He called for leverage when it comes to asking the state wildlife agency for money. Money allocated to Platte Valley mule deer restoration was leveraged by a factor of seven and more, he said.

“That’s probably going to be my starting point going to the commission,” he said. “It has to be leveraged”

A mule deer group could have made a difference in the state’s decision to lease the school trust section near Savery and Battle Mountain, said Ed Arnett with the Theodore Roosevelt Conservation Partnership. It could have generated a number of letters from influential groups protesting the leasing and underscoring wildlife values.

“If I had had this meeting [before the lease sale] I probably would have been sending a letter to the governor about Battle Mountain,” he said. “I could see more of that happening.”

How effective can one group be? There was disagreement.

Steve Tessman, a biologist with Wyoming Game and Fish, said deleterious changes to the landscape are happening “in a manner that is bad for mule deer far more rapidly than we can offset.” Individual projects are like postage stamps in a sea of decline, he said.

Another participant said the picture is not all gloom and doom — that habitat projects are being completed and are beneficial.

Policy and practice need to be united. Arnett said when he worked in the field, “I thought I knew policy.” When he began working at the policy level, he said he realized “I didn’t know s__t.”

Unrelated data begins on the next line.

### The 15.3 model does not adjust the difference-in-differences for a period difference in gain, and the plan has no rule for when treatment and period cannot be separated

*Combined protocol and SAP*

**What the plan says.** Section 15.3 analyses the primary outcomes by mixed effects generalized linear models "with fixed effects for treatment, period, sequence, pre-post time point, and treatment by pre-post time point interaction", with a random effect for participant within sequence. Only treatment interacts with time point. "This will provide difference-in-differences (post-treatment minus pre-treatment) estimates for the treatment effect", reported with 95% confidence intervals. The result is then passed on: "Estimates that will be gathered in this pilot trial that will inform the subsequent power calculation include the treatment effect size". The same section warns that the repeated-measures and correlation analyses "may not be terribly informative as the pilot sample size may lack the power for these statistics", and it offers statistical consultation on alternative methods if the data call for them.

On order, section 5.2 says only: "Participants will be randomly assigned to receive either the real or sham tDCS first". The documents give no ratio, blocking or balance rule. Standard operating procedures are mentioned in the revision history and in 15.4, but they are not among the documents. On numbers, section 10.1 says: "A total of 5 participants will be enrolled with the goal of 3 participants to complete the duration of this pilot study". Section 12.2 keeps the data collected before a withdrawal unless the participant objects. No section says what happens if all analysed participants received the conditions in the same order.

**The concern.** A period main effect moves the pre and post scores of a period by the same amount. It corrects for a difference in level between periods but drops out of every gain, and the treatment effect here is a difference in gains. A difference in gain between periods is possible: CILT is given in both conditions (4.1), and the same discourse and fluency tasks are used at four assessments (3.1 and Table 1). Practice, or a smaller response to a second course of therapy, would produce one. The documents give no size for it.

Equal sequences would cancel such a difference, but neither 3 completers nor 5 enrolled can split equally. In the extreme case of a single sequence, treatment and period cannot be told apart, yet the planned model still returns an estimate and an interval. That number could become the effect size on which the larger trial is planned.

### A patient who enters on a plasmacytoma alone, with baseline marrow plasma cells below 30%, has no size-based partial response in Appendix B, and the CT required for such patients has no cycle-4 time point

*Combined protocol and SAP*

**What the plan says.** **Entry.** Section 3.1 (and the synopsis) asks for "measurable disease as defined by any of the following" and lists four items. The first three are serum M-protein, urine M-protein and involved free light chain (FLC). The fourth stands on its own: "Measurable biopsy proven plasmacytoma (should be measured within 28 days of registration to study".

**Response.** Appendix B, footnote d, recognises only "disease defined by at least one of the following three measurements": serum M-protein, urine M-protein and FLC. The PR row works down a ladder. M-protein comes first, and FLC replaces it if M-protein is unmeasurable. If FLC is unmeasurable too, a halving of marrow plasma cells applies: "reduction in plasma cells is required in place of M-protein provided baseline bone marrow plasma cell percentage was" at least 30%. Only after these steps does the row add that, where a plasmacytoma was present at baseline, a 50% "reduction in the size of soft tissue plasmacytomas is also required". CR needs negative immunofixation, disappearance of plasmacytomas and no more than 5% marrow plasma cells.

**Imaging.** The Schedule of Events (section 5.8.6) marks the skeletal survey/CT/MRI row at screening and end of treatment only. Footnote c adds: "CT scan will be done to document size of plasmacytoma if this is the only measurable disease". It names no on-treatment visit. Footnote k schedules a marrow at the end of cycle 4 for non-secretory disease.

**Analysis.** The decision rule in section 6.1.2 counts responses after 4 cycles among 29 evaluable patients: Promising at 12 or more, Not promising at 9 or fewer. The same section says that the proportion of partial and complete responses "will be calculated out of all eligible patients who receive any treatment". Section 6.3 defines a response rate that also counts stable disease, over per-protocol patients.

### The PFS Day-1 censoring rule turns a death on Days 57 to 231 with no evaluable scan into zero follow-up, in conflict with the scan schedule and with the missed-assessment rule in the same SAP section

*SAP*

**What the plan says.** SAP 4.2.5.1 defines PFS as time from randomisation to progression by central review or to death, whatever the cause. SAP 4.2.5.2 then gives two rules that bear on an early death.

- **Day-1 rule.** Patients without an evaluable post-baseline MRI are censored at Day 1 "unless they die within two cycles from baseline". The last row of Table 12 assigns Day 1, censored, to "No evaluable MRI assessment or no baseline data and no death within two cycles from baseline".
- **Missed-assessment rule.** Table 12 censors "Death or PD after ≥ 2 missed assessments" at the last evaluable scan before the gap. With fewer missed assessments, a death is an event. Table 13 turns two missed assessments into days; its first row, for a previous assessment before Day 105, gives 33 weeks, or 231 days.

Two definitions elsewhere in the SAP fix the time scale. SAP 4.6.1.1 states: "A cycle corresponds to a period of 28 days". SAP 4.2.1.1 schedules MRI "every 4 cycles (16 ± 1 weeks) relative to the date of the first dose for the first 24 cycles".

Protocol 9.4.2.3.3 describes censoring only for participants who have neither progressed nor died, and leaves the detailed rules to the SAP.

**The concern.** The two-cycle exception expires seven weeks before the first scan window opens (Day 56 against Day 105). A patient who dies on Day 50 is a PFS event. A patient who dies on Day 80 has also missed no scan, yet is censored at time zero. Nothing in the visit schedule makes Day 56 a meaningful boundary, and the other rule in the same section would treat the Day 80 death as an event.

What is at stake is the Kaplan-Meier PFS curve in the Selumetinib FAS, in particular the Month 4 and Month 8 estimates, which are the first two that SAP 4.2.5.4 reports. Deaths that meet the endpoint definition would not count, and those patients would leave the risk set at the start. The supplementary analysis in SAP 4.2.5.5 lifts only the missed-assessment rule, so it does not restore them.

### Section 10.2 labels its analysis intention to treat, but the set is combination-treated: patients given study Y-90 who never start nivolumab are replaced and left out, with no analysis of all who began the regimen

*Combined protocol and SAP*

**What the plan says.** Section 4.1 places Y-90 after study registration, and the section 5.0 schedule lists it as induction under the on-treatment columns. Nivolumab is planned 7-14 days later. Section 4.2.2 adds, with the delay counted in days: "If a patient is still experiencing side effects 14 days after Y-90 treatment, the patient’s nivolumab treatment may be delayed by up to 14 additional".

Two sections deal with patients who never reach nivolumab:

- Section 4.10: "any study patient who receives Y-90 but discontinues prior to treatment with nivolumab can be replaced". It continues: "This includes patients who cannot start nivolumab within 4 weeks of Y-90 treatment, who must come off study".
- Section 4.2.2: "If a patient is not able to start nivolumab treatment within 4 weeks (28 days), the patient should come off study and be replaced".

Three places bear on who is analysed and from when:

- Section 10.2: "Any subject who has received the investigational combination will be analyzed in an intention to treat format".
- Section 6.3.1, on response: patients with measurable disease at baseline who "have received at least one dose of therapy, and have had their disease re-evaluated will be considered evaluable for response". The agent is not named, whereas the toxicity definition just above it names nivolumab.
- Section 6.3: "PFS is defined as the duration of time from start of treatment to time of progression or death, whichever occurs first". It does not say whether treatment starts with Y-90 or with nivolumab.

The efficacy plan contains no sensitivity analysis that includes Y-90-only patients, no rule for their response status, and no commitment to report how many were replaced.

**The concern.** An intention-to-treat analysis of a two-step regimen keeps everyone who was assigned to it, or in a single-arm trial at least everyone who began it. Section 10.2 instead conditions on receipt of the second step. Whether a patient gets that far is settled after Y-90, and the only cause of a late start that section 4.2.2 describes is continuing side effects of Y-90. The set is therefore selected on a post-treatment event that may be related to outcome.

A federal employee said work only gets done if somebody takes the initiative.

There are policies out there now “we don’t comply with,” he said. One project, “I actually had to convince my management to let me do it.” He was told to construct the effort so it didn’t require analysis under the National Environmental Policy Act “so I didn’t overtax the people in the office with NEPA work.mule-deer-part

“If you have certain individuals in certain offices who don’t want to do it, it won’t happen,” he said. An influential outside group or consortium could add weight to pressing needs, convincing superiors “it’s not just a pet project,” he said.

More people need to get involved with mule deer recovery efforts, said Daryl Lutz, Game and Fish Mule Deer Working Group chairman. “Right now we need to set a goal — we need to arrest the decline.”

Meantime, the summit provided organizers an opportunity to collect a list of names and email addresses. “We’ll keep the conversation going,” Belinda said. “That’s the only thing we can promise.”

For more on mule deer, also read these WyoFile stories:
– Help sought for ravaged mule deer, August 19, 2014
– America’s longest mule deer migration discovered in Wyoming, April 2014
– Deer-ly departed, May 2012

— Angus M. Thuermer Jr. is the natural resources reporter for WyoFile. He began working at the Jackson Hole News in 1978, and was editor of the Jackson Hole News and Jackson Hole News&Guide before joining WyoFile. Contact him at angus@wyofile.com or (307) 690-5586. Follow him @AngusThuermer.